A fog. A shadow. A shape.

Amira began to see as the haze lifted. Her mind was abruptly clear. She looked around and found nothing around her. She peered ahead to see the sole shape in front of her becoming more prominent.

It was a boy.

He was older. Maybe even older than Jayder by a year or two. Amira walked forward; the strange boy had noticed her. She stopped a few feet away. They studied one another.

At first she didn't recognize him. Then she noted his dark hair that had grown much longer, falling around his pale face that was freckled with moles. He had grown nearly a foot taller than she had; his lanky frame swathed in layers of black fabric, hiding his skin. What she recalled the most was his dark brown eyes that used to hold sadness and uncertainty. That uncertainty still lingered but the sadness had been replaced with something more menacing.

She could feel him. The emotions that he never bothered to hide. His emotions felt like a volatile mix as if at any second they would explode. What were once feelings of hope and goodness were now sinister with something lurking beneath: a darkness that took her breath away.

She had never remained in the dream this long. One of them had always disappeared before either could do or say anything. She hesitated before crossing the gap between them. Now as they stood closer, she could feel his darkness spreading, worming its way into her mind. She fought it, let her own emotions fight it. She could feel it reach him, feel the anger he felt because of it, though his face remained neutral.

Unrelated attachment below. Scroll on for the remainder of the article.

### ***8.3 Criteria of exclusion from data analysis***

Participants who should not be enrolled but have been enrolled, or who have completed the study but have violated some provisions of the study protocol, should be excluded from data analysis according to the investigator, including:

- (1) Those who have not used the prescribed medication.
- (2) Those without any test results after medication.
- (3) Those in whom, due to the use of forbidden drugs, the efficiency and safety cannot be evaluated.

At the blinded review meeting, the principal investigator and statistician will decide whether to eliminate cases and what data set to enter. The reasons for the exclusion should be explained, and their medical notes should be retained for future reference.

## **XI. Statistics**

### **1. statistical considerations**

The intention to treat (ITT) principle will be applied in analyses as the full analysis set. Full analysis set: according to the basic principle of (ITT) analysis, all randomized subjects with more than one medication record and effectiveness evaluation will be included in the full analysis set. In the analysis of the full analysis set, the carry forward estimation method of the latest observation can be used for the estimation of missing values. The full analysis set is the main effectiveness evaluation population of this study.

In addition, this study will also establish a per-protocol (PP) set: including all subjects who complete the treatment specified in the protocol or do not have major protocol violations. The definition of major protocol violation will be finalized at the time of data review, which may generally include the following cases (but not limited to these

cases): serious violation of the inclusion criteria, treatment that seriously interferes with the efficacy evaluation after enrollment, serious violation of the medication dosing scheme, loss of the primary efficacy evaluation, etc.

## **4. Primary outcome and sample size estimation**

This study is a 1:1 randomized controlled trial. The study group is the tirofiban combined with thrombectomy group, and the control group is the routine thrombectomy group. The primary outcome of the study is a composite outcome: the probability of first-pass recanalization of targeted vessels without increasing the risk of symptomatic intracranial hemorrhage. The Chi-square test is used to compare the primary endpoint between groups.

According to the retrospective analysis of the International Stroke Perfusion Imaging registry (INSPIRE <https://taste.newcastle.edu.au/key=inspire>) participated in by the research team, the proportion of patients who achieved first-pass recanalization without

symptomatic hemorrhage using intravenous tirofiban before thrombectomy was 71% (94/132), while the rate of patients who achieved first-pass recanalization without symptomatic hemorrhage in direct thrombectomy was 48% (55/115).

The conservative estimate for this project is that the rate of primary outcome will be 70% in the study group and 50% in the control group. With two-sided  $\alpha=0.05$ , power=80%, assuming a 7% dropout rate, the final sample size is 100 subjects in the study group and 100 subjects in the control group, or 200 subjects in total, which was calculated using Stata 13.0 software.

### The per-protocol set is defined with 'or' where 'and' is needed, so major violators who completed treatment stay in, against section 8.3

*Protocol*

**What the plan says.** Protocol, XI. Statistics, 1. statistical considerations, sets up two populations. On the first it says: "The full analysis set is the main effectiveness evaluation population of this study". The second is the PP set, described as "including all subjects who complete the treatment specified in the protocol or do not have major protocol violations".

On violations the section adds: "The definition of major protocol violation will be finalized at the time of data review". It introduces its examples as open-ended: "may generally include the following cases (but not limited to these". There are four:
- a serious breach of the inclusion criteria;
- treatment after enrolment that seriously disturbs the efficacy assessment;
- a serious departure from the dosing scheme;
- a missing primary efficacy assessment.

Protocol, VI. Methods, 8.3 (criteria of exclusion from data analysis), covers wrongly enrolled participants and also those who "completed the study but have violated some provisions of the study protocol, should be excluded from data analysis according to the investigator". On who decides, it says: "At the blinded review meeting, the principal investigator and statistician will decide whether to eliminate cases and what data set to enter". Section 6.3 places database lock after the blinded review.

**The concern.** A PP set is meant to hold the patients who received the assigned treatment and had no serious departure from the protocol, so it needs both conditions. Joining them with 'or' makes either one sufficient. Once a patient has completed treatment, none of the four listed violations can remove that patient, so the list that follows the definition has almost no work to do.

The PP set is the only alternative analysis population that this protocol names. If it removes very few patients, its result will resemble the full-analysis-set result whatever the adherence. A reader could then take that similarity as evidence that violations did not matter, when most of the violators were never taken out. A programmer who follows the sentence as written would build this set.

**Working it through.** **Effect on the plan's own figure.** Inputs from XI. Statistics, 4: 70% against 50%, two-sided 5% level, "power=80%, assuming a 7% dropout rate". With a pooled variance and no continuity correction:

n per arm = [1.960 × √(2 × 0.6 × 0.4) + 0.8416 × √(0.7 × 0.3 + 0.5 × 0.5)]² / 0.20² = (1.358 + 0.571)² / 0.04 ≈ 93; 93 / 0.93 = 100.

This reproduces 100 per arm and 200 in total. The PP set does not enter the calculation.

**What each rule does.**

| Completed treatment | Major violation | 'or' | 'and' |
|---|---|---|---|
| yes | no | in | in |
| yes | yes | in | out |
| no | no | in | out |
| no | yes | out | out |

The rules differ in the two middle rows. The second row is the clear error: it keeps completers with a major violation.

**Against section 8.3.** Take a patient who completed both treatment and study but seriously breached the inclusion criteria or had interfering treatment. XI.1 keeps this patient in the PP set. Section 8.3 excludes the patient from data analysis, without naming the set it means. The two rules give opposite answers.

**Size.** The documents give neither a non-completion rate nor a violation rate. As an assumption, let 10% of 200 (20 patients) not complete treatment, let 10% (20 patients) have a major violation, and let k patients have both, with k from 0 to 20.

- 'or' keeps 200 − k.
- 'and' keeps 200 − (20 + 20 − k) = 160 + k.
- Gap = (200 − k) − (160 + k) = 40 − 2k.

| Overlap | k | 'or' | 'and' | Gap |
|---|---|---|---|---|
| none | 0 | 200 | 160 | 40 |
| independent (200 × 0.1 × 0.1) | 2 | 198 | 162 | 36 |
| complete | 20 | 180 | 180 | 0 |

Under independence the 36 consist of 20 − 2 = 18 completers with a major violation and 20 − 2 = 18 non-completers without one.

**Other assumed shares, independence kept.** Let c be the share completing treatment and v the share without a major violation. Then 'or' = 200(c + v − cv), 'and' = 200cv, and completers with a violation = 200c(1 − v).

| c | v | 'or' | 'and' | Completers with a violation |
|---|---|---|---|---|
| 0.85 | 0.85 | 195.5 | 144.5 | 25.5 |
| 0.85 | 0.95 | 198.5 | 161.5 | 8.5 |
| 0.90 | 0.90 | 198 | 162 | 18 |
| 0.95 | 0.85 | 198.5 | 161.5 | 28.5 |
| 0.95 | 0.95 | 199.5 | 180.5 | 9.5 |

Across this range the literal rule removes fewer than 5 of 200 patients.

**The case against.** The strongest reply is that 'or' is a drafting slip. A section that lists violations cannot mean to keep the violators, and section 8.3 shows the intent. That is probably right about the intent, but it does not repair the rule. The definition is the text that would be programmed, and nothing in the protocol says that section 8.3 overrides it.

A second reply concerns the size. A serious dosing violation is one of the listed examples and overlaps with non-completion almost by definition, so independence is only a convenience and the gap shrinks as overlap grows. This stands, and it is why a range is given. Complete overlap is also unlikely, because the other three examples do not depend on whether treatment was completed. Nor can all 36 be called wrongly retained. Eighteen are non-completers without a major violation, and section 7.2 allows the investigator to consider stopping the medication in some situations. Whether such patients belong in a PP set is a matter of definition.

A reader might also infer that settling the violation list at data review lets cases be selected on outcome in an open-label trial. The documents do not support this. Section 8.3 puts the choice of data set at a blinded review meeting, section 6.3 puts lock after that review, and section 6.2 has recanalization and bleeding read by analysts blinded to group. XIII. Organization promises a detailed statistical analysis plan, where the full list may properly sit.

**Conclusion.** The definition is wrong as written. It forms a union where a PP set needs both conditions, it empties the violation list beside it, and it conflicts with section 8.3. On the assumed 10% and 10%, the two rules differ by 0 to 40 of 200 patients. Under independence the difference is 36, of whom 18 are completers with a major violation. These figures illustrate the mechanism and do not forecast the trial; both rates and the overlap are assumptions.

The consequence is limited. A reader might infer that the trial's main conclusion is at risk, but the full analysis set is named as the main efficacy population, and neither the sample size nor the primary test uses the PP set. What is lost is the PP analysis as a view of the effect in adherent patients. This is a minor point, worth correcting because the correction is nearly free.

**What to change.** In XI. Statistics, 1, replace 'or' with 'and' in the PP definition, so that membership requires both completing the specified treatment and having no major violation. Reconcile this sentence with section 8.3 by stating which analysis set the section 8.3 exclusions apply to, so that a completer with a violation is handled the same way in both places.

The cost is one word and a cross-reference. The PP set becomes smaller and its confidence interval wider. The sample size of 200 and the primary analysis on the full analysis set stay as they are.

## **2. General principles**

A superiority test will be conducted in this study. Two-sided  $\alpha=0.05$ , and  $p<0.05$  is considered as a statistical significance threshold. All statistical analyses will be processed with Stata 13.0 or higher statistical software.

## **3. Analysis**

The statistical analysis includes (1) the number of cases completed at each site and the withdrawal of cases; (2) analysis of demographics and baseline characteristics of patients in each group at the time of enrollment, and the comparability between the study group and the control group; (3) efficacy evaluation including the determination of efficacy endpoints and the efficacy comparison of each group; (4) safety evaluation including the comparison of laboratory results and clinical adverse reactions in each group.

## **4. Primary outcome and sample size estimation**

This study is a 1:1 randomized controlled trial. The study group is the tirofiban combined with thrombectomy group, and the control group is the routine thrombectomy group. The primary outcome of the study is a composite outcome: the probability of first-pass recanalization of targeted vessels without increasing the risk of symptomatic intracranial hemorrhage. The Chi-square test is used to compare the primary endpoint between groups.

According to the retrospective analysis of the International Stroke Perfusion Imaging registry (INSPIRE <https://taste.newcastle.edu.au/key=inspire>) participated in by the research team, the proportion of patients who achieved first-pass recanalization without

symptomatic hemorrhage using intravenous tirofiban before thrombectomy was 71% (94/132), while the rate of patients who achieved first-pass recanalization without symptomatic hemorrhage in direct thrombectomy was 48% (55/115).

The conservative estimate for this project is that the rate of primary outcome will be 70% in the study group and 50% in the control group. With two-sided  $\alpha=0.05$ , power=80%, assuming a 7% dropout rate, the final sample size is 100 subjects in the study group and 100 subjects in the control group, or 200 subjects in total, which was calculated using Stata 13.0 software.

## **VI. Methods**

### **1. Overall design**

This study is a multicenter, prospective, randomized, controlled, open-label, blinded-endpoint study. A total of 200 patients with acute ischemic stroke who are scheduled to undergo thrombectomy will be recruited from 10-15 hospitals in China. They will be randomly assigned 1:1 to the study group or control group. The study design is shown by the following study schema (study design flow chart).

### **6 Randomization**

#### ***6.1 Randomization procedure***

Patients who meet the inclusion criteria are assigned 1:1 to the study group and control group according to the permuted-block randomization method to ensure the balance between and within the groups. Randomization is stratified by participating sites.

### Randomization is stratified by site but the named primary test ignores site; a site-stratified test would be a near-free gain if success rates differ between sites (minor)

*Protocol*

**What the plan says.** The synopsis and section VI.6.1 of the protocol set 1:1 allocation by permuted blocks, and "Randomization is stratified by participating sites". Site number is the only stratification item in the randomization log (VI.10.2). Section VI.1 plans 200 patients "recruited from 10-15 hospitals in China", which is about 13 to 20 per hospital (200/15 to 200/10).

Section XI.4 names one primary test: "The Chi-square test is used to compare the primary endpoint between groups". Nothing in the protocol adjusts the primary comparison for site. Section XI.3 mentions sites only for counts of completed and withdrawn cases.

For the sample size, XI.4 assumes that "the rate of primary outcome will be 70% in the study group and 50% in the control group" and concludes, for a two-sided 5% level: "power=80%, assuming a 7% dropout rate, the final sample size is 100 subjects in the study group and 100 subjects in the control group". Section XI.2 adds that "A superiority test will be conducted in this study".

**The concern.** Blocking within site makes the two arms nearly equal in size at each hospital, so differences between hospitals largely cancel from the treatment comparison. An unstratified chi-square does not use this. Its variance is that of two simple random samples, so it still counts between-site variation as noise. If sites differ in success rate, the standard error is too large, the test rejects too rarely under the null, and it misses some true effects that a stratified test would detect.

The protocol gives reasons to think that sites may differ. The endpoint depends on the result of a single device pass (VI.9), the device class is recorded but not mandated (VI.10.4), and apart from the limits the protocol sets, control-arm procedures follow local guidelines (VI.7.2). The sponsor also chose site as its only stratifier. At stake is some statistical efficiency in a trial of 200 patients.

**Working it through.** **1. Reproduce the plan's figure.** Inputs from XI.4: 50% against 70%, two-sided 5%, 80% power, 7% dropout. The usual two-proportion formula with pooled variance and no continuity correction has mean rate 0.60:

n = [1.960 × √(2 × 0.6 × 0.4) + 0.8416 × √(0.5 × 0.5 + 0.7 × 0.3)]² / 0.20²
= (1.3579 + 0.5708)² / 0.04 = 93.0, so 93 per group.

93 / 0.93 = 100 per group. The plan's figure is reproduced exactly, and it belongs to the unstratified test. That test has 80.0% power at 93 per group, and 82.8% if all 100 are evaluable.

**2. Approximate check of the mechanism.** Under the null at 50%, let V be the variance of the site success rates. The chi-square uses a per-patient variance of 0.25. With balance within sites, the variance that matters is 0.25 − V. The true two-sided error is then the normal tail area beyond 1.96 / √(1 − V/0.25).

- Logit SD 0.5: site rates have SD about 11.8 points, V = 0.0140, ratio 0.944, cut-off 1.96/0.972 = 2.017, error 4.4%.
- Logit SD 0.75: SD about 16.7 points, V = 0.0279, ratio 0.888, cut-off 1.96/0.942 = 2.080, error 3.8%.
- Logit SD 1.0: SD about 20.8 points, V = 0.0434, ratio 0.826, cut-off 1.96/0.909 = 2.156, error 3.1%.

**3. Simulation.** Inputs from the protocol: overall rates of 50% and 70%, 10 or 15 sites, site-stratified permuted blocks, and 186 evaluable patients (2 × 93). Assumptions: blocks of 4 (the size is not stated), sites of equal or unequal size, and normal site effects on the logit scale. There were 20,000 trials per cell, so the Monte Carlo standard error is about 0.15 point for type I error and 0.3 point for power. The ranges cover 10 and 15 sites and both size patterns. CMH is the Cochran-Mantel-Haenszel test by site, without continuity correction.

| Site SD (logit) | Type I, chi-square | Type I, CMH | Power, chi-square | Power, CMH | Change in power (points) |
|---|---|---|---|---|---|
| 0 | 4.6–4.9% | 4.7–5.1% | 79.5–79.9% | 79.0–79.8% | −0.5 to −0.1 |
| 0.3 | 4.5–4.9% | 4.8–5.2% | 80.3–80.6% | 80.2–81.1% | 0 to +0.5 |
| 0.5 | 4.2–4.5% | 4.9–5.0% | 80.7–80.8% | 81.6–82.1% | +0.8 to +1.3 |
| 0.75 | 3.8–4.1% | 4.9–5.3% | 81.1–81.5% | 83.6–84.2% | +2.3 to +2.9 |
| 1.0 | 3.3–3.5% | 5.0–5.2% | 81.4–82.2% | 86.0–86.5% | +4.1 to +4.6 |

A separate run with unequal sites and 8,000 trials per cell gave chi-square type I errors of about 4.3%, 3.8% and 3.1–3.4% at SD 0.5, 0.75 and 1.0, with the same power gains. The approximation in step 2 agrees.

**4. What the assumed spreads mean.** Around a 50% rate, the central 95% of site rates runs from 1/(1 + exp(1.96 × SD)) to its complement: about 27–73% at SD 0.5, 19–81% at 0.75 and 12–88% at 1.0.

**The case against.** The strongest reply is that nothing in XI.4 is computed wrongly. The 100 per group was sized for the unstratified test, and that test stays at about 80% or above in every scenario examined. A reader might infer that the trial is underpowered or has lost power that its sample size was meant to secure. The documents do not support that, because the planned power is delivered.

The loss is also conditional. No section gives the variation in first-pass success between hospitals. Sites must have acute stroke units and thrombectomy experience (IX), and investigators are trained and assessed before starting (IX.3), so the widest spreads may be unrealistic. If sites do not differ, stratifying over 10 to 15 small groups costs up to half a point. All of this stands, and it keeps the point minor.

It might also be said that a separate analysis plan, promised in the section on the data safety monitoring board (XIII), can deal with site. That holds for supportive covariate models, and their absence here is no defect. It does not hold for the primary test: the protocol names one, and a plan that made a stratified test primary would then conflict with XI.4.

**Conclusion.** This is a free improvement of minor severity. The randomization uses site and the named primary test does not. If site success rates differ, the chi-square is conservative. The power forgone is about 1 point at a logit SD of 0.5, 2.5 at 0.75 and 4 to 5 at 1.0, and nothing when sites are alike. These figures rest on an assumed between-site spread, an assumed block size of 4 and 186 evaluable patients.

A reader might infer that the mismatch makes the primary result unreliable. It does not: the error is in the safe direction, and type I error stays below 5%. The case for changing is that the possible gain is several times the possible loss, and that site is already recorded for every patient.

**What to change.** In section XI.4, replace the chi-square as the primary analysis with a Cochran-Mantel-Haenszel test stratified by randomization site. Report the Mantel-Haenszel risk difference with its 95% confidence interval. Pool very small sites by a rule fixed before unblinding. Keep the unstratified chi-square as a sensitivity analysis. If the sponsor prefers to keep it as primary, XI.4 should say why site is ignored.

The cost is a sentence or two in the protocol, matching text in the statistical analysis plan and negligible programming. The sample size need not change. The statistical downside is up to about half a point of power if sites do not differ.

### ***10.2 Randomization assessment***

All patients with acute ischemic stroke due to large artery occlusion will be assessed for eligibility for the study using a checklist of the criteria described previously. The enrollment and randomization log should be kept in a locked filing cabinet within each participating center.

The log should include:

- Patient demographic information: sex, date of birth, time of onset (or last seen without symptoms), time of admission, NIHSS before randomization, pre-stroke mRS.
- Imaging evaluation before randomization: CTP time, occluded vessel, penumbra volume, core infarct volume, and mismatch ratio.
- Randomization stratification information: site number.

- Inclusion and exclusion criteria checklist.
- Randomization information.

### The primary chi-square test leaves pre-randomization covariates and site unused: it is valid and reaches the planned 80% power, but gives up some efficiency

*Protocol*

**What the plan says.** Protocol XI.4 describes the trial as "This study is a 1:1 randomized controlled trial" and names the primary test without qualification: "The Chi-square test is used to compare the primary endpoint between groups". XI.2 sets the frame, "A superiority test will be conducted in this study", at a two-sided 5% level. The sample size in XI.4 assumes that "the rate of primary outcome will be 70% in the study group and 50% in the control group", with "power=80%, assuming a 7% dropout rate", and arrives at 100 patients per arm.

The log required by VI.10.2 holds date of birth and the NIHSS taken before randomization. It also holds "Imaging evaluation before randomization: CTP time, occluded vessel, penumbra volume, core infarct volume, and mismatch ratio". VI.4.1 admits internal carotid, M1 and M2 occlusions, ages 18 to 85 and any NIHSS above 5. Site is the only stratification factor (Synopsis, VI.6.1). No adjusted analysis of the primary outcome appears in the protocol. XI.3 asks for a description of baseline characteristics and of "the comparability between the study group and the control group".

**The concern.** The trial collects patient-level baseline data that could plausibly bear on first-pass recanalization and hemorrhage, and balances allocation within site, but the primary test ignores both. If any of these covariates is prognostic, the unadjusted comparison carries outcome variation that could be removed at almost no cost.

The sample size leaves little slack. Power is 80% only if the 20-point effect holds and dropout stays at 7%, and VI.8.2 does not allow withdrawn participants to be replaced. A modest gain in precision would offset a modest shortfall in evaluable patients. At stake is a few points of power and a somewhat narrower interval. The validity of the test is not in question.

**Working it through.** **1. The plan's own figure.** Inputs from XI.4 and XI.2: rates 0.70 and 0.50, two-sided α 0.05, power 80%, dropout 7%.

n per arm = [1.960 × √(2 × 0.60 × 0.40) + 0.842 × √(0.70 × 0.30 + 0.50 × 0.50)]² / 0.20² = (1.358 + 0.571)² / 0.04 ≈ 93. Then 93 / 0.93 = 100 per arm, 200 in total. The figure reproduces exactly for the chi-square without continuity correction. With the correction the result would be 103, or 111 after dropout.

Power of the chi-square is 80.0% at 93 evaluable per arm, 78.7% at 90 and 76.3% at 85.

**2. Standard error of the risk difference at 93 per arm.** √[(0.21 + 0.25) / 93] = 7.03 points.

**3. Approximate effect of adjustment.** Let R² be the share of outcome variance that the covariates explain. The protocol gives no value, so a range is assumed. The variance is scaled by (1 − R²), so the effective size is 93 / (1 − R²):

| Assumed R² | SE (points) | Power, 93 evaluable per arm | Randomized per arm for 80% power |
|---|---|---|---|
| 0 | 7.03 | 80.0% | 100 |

Amira wanted to know who this boy was. Why was he here? Why now? After so many years absent? She called to him, her voice echoing out, much louder than it seemed possible.

Despite her voice, he remained the same, as if he didn't hear her. She repeated. Still, nothing changed. She reached out a hand to grab his shoulder but her hand came short, hitting an invisible wall. She moved her hand up, down, and around. Still, the barrier held. She called out again, quieter this time. His brows furrowed. She realized he could see her lips moving but he couldn't hear her.

She felt a rush of his emotions fall over her. She felt lonely and hopelessly lost. A struggle she didn't fully understand. The forces of this insufferable darkness and a… light? She could feel the light all around her. She pushed it, trying to rip him from the darkness that loomed. His anger sparked before the feelings of utter loss overcame him. His face contorted into anguish. She could see fear in his eyes. His control was slipping and it terrified him.